@oldtimer





No not really, it's irrelevant to Google Chrome OS i'm missing the link?





@boff





Even a bunch of jacko fans nearly took out the internet, and would I place any business on a remote server with limited to no control the answer is NO.

hankb6d

July 8, 2009, 10:07 pm

@Gordon


I live in the real world...


Where Apple make costly over inflated useless gadgets...


Where Hotmail is just the bloody same as Googlemail...


Where IE8 runs just as fast as the latest Firefox and fails to crash...


Where Google Chrome for all its glory is just another browser with 1.2% market share...


Where I have wirelessly streamed multi room music system for £500 less than a Sonos...


I could bang on...





But it's raining FYI

jacko

July 8, 2009, 10:30 pm

hank; You're thinking too small. Running an OS with a tiny footprint and being able to access browser based apps is great. It doesn't need to access these apps on the Internet, I can host my own apps on my own network, and have my users access them over the network.





Some virtualisation tools that I use do this now, all without the cost of Windows!





As for Apple, they make some very good stuff, what's useless? I've just bought an iPhone 3GS and it's a great piece of kit. If you want to be able to change the look and feel of the OS and basically fiddle with everything then stay clear, but I don't and it just works for me. Most people that mock the iPhone have never used one. I was a Nokia man for years, dipped my toe in Windows mobile and then back to Nokia. But the Apple way is just a much better model for people that don't need to mess about.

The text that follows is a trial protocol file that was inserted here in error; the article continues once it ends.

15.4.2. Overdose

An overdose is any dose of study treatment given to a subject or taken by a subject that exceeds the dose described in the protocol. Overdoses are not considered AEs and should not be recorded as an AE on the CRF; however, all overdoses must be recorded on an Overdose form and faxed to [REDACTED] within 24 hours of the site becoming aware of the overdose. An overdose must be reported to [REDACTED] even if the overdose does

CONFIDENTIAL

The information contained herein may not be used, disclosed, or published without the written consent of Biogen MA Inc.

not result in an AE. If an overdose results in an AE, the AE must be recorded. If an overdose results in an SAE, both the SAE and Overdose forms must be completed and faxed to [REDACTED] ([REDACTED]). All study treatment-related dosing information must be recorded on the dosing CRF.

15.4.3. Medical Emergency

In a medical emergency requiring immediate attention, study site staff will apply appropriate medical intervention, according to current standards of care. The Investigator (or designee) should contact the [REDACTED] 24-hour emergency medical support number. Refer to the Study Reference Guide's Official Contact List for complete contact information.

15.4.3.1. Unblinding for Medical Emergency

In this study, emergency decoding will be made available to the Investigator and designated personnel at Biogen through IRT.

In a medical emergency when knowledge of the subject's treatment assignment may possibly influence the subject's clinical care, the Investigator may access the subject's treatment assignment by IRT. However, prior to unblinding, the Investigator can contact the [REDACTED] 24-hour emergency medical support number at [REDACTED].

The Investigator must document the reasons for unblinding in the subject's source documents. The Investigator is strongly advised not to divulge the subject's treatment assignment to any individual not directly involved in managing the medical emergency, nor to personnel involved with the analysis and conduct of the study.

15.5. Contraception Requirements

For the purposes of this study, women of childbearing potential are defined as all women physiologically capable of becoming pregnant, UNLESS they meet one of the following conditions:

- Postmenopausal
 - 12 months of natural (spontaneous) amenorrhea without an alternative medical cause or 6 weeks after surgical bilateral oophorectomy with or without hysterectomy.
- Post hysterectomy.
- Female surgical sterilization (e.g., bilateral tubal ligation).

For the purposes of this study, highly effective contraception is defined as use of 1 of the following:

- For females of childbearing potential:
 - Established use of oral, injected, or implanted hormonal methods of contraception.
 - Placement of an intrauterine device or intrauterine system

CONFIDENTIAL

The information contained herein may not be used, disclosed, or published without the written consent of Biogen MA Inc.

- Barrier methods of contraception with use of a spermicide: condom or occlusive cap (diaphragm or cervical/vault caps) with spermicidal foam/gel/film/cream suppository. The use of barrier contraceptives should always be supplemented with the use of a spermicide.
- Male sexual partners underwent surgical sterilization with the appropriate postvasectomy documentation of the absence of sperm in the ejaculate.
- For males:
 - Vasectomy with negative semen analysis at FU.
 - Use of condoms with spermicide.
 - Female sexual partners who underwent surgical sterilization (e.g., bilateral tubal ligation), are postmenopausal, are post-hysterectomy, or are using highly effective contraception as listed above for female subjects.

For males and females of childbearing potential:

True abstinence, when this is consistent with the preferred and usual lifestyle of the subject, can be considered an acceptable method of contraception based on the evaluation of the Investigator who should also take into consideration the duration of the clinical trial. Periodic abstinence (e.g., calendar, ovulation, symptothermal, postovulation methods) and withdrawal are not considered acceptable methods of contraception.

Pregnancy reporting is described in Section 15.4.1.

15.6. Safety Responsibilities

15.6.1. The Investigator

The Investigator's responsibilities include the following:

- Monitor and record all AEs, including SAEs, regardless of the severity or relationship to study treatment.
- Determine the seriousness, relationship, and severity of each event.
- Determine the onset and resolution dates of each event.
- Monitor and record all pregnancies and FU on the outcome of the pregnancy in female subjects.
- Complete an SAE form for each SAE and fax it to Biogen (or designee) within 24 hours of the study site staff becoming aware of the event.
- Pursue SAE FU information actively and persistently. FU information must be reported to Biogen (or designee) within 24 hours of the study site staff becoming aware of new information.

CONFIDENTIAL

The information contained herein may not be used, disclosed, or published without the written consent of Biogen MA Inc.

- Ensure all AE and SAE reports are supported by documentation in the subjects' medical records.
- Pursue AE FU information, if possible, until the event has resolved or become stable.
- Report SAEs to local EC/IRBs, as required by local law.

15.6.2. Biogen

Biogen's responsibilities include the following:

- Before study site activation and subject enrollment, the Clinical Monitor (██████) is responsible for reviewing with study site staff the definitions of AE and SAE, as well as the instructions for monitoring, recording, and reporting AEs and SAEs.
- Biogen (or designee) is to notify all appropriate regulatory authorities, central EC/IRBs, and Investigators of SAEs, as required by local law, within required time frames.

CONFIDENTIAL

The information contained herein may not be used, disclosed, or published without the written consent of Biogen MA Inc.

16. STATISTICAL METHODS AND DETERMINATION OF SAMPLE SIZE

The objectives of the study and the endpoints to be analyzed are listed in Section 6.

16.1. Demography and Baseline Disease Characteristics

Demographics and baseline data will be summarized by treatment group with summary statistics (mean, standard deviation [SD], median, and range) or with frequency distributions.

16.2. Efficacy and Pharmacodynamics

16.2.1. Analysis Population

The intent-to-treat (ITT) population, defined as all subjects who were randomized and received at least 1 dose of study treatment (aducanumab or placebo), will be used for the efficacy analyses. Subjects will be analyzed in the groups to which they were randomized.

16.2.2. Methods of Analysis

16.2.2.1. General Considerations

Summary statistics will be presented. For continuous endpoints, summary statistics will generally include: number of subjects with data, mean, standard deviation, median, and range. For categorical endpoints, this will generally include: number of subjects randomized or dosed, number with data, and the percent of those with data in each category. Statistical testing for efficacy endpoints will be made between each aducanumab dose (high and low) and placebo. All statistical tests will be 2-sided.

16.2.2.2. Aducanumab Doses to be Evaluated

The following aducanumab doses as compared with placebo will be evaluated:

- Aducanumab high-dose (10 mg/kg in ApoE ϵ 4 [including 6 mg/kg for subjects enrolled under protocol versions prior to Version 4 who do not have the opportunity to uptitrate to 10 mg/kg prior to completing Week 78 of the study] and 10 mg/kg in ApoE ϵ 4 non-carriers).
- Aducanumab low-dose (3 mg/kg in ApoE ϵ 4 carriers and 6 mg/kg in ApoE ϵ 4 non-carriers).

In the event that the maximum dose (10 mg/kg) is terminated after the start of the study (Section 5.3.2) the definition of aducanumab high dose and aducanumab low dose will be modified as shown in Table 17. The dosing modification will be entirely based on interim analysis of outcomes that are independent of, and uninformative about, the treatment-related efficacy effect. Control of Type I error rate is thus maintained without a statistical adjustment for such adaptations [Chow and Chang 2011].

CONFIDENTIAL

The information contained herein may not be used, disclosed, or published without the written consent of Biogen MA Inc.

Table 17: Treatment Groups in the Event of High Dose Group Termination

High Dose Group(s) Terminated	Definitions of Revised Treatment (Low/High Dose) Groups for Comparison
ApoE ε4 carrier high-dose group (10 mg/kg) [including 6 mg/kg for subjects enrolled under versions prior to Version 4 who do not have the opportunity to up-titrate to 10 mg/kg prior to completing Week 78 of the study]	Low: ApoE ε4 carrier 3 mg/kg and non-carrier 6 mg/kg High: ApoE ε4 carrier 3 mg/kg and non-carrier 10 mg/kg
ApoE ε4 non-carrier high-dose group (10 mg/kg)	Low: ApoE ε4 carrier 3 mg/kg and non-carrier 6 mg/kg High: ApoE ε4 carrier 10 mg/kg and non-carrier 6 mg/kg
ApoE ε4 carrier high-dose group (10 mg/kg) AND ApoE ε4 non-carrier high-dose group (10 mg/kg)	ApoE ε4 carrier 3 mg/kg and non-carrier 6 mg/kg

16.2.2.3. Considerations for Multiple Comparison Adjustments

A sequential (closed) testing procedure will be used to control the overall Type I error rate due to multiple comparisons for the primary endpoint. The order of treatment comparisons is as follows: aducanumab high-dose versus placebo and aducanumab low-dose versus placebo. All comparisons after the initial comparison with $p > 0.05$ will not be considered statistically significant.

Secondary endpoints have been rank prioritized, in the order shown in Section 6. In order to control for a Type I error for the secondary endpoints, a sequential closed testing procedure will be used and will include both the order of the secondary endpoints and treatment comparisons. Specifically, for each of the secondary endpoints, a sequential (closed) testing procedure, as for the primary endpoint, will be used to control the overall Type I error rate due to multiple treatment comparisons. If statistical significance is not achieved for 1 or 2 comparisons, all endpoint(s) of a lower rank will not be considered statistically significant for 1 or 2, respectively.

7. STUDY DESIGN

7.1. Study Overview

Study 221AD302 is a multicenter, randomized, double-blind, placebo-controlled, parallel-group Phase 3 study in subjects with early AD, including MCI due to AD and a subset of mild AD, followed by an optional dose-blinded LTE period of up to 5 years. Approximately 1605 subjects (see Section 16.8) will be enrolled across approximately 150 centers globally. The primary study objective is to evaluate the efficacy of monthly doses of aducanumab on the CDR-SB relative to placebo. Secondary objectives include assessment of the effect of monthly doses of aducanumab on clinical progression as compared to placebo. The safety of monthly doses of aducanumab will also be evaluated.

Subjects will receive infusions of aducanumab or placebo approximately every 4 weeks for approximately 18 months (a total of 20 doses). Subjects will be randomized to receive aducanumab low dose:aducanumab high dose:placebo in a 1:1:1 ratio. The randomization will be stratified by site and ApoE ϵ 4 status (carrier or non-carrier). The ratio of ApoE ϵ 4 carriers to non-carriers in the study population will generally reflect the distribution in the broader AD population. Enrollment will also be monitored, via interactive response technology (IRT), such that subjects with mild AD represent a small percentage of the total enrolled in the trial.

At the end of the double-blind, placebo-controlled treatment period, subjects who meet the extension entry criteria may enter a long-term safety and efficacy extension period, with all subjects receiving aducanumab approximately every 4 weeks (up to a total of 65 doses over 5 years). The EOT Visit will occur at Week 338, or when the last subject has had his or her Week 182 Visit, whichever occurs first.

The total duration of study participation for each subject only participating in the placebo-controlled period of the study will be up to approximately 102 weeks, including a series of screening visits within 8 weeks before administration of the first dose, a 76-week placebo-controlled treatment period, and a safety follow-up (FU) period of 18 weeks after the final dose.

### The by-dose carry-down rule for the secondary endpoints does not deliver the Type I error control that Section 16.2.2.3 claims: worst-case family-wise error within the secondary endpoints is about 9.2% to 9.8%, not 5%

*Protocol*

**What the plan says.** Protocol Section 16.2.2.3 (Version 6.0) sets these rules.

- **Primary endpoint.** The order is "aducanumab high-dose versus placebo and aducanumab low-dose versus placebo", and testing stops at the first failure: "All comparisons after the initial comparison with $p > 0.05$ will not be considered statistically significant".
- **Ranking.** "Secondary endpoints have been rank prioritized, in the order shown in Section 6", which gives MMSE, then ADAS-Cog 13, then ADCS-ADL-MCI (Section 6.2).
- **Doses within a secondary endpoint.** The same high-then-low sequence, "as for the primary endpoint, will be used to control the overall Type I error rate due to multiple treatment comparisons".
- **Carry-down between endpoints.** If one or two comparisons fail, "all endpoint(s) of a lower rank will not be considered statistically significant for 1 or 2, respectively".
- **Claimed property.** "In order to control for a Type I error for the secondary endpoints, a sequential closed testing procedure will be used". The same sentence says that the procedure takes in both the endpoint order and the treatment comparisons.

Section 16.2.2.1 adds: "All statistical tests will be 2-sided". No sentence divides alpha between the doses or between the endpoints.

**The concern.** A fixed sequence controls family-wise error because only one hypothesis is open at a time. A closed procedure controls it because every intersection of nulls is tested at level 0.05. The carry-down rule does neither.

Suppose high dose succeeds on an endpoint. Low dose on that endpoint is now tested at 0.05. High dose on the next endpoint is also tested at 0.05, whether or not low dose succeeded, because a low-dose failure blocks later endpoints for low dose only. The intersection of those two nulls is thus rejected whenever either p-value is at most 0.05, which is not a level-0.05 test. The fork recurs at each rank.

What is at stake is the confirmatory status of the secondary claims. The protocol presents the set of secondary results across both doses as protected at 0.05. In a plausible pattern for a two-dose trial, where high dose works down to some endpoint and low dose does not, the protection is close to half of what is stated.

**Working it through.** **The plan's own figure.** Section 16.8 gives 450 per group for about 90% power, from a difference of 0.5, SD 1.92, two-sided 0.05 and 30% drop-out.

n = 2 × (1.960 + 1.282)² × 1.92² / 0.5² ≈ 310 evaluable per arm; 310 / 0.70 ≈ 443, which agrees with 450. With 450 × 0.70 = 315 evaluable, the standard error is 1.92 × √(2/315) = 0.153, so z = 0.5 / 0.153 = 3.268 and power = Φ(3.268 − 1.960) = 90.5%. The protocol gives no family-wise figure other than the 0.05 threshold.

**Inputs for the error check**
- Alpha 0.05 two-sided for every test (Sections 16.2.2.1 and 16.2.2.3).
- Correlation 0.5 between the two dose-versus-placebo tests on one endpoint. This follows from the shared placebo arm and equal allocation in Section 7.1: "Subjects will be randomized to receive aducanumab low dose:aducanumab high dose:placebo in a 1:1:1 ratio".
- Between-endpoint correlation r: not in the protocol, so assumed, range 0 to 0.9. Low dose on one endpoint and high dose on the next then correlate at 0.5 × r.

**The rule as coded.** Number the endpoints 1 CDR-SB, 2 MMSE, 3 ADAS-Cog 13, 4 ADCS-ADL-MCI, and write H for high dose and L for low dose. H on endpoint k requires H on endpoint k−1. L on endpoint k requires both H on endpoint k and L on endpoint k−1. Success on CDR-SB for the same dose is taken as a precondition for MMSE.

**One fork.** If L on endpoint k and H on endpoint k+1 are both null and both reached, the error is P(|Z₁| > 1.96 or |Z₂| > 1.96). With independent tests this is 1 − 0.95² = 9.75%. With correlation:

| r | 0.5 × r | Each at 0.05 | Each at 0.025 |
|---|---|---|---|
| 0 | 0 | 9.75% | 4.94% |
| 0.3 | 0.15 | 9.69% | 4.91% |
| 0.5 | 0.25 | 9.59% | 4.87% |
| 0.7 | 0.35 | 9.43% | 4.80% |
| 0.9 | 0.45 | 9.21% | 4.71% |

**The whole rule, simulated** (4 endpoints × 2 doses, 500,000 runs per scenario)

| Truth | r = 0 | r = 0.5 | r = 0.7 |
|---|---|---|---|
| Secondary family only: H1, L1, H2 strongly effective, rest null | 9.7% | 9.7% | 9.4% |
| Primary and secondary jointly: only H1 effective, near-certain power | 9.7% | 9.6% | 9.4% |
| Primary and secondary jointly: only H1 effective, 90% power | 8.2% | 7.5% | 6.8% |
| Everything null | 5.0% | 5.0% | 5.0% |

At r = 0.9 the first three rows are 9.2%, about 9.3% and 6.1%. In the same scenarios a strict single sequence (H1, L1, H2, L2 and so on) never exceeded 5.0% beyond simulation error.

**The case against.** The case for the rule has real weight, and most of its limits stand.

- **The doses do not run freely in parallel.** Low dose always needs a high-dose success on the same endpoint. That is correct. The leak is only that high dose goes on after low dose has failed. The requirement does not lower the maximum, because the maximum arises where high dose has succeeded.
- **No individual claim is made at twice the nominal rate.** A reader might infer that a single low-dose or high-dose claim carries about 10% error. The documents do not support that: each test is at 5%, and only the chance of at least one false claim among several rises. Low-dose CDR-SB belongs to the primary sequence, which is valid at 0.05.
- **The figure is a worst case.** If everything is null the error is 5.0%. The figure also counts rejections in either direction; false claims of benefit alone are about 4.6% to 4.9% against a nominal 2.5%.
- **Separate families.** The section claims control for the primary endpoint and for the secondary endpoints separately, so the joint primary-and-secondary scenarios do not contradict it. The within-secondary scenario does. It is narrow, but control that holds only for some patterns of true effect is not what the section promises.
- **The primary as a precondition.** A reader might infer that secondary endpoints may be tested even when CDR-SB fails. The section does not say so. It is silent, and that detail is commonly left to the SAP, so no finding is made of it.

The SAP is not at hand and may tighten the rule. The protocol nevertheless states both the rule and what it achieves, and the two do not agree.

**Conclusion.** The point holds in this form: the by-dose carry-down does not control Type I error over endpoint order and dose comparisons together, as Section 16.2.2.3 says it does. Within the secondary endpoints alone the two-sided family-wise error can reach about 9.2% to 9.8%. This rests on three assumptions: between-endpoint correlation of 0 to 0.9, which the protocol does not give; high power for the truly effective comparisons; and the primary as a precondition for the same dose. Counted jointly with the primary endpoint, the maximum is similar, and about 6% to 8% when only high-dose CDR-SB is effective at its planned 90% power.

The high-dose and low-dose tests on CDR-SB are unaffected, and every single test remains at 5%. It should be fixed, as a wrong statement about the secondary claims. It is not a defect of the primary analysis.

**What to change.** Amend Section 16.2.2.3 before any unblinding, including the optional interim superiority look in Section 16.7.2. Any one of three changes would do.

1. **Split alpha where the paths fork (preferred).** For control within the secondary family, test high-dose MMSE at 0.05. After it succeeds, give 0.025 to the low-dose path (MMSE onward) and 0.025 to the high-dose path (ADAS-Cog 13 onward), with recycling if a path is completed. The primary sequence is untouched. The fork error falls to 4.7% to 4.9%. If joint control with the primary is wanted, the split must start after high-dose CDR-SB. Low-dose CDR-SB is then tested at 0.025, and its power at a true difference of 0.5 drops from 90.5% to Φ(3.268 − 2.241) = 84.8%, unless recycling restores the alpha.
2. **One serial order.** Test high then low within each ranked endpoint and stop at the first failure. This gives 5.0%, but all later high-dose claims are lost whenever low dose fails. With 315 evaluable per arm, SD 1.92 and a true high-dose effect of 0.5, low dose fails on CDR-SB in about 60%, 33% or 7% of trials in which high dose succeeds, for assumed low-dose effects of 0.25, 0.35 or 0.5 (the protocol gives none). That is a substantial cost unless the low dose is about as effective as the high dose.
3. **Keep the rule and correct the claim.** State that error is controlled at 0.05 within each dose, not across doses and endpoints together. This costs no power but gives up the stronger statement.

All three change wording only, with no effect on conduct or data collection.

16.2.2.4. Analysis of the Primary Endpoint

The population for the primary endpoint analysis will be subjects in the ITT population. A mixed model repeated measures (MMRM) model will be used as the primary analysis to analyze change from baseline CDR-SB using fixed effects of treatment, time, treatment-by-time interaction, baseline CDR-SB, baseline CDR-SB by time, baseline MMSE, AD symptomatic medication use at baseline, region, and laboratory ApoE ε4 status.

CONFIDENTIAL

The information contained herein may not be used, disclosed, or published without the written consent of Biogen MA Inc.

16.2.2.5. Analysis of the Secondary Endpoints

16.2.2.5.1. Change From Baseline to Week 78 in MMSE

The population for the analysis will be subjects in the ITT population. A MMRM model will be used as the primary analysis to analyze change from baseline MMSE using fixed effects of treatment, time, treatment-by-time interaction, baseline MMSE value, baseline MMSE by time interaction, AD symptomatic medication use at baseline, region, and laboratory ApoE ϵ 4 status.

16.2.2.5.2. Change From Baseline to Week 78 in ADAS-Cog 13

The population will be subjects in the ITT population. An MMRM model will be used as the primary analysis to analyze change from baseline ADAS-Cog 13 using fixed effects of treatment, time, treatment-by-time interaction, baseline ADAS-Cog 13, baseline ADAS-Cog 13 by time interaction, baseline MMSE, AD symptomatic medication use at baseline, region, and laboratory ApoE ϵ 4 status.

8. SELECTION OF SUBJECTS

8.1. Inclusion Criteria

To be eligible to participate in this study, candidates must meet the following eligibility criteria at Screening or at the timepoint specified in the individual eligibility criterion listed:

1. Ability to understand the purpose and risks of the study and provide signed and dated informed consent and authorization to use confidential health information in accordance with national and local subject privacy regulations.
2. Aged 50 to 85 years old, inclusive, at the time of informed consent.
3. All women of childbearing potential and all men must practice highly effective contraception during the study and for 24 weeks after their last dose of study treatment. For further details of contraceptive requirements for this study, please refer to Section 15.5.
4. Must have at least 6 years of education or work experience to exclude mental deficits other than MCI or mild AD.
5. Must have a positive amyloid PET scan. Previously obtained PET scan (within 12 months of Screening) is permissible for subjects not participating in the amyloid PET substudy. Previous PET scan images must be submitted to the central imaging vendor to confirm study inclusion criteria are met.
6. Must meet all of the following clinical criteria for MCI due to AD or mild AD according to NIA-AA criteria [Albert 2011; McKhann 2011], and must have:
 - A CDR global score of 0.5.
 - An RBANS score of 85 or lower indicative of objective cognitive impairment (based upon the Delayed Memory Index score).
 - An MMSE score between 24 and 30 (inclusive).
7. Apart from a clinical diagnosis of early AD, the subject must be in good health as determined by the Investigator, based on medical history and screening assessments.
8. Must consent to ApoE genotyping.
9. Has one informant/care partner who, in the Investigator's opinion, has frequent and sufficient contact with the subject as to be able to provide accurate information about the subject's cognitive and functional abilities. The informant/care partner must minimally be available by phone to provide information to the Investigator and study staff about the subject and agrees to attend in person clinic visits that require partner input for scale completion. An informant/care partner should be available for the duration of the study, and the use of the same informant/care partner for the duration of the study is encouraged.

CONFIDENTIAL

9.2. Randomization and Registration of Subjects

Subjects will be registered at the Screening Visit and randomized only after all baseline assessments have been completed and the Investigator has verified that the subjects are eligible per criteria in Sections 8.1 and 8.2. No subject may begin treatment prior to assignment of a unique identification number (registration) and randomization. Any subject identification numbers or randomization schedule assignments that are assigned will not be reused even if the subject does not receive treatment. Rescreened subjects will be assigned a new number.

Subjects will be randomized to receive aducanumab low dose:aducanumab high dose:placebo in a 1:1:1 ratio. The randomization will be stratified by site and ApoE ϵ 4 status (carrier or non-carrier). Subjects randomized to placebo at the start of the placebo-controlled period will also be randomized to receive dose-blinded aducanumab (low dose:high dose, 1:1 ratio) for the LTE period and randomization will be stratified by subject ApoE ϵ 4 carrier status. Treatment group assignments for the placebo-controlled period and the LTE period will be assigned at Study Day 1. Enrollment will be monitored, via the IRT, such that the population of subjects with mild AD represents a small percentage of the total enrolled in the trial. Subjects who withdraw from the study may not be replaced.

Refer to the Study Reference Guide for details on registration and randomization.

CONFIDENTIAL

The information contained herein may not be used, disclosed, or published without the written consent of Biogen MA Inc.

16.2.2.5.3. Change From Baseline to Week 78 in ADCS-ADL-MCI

My experience of IE8 is that it's OK, it doesn't crash, but it's slower for me than Safari 4.

Chris

July 8, 2009, 10:32 pm

Wow. Is it just me or is the weather making everyone really moody today? I've just come from the MacBook review and it's even worse there...

Gordon394

July 8, 2009, 10:40 pm

@hank - thanks, I was having a grumpy day until I read that. Superb satire.

Xiphias

July 8, 2009, 11:03 pm

Any bets on whether this'll end up being called COS or Chromos?





Personally I think this is a bad thing. On anything more powerful than a netbook (a real one, not a £300 ultraportable) the OS should be as capable as possible so that the user can do whatever they want. Having an OS that's just a browser means that a user will have to install an entirely new O/S if they develop an interest in digital music editing or want to transfer their old media into another format.





Certainly windows (and Linux, and OS X) could use some improvements in boot up time and some more system-wide features like backup integration but crippling the rest of the OS to get that will just be one step forward and two steps back.

OldTimer

July 8, 2009, 11:11 pm

@hank





'and would I place any business on a remote server with limited to no control the answer is NO.'





Its one version of managed service and is becoming increasingly popular with companies that wish to outsource their IT. You may not want to do it but many do.





Google O/S marketed as such with an integrated browser. A standard platform to run business applications with little opportunity to install non-standard applications. Makes for much lower management costs.

ffrankmccaffery

July 8, 2009, 11:52 pm